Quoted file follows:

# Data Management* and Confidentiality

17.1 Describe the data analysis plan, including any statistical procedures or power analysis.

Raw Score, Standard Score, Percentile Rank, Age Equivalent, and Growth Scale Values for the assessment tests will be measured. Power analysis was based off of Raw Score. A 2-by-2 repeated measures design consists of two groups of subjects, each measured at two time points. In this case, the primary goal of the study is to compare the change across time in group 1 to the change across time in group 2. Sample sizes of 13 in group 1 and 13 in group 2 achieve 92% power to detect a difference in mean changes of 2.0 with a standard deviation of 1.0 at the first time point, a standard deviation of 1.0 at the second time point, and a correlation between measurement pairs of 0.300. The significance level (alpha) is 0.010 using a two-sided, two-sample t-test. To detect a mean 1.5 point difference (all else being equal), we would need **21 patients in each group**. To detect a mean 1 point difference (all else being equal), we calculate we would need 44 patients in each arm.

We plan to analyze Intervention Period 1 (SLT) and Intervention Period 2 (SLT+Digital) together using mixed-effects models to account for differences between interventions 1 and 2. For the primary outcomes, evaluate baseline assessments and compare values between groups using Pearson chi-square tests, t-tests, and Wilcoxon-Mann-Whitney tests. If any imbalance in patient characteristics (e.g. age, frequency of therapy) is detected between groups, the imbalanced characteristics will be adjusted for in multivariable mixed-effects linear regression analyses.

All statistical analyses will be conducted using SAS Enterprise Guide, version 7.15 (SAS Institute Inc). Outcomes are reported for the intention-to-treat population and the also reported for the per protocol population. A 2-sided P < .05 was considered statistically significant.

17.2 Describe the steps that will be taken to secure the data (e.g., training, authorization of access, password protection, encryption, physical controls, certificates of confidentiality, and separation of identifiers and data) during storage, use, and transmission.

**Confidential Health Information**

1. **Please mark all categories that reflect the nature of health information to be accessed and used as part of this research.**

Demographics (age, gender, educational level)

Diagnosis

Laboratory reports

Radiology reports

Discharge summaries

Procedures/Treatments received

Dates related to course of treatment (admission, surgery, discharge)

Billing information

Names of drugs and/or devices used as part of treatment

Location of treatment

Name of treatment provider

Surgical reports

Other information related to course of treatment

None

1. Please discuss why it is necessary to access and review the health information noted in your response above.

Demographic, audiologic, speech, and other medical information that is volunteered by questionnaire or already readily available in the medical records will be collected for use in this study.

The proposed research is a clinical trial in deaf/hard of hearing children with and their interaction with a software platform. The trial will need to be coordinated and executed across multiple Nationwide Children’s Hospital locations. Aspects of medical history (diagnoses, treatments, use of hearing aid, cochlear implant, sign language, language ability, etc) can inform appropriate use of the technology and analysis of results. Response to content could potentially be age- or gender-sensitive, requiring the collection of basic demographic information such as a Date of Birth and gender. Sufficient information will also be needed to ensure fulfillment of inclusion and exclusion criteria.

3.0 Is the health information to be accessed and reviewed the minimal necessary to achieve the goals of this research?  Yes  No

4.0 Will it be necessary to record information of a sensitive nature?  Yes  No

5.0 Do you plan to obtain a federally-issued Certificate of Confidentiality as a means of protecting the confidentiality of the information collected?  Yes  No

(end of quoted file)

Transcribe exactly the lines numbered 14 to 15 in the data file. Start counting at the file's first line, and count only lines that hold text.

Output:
Procedures/Treatments received

Dates related to course of treatment (admission, surgery, discharge)